Faith/Spirituality Forum: General

General QUESTION from Nan August 22, 2001 Please explain why each church (Catholic, Protestant, LDS) says an individual has to call themselve by that name (i.e.; I am a Catholic, I am a Protestant, I am a Morman) to be a true believer in our Lord God, his Son, Jesus Christ, and the Holy Spirit? Thank you.
ANSWER by John-Paul Ignatius, OLSM on August 29, 2001 Dear Miss Nan:
Originally one did not have to use a modifier. All Christians belonged to ONE church. That Church is what we call today the Catholic Church. The Catholic Church was the original Church. How is that? Well the original Church was the the Church body founded upon and in union with Peter and the Chair of Peter. That Christian fellowship which is in union with the Chair of Peter is the ONE TRUE CHURCH.
In those ancient days, since there was only one Church, one could easily call themselves Christian and it would mean all the same thing -- a person who is a true believer in Jesus Christ and His Church (and all the tenets of the Apostles Creed).
But in a sinful episode on everyone's part the Church was split in 1054. Now we have two separate entities -- The Catholic Church and the Orthodox Church. This is when the term Catholic became more important (though the Church was called Catholic as early as 107 AD).
But even with this split there was not much need for modifiers. It was not until the Protestant Arrogance of the 16th that modifiers became REALLY needed.
It was the Anglicans who first used the term Roman Catholic. It was a term of insult at that time, and still is today in some quarters. The Anglicans wanted to pretend they were still Catholic, but they did not want to BE Catholic (that is be in union with Rome), so they invented the characterization of Roman Catholic to differentiate the Catholic Church, headed in Rome, from themselves as Anglican Catholics. There is no such thing as Anglican Catholics of course.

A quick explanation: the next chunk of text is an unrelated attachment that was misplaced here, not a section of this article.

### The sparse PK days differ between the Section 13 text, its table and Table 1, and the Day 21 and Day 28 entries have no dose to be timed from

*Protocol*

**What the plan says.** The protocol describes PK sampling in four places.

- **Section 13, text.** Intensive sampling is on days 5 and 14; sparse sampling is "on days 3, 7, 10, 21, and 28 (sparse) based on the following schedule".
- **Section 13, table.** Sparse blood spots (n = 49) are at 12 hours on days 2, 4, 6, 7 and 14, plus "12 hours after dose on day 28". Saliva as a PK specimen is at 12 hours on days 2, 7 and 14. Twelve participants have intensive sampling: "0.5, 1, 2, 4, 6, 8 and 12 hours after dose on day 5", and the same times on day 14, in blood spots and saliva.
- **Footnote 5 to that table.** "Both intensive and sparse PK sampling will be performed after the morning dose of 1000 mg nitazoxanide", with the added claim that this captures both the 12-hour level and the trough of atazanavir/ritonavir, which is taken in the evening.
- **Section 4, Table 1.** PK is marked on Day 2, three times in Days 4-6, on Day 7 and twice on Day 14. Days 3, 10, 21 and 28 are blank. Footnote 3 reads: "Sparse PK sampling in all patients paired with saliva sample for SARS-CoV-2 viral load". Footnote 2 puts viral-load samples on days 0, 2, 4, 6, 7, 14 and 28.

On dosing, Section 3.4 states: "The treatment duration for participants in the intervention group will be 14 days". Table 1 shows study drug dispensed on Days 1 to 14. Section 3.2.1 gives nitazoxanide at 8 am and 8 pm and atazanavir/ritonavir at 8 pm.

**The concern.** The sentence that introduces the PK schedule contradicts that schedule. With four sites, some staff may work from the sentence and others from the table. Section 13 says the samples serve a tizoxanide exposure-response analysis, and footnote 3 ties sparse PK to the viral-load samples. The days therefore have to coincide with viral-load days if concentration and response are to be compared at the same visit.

During that time, with the man-made religions popping up like weeds, such as the Lutherans, Presbyterians, etc. etc., the use of a modifier was necessary to bring order to the chaos of who is who.
Modifiers are needed because all these various denominations DO NOT have the same beliefs.
For example, when I say I am a Christian, I do NOT want people thinking that I believe in the nonsense known as once saved always saved. Fundamentalist Baptist believe that heresy, I don't. Thus to say I am a Catholic Christian makes it more clear of what set of beliefs I hold.
I wish this was not needed. Christ founded ONE CHURCH, and ONE FAITH, and to have differences in belief to the point that we must have modifiers to distinguish ourselves from others is a scandal. But that is the way it is. That is reality.
Hopefully, someday, we will all do as God has requested, come under ONE CHURCH and ONE FAITH which in common language today is known as the Catholic Church. P.S. Mormons are NOT believers in the Trinity or in Jesus Christ. They are not Christian at all. They are a non-Christian cult.
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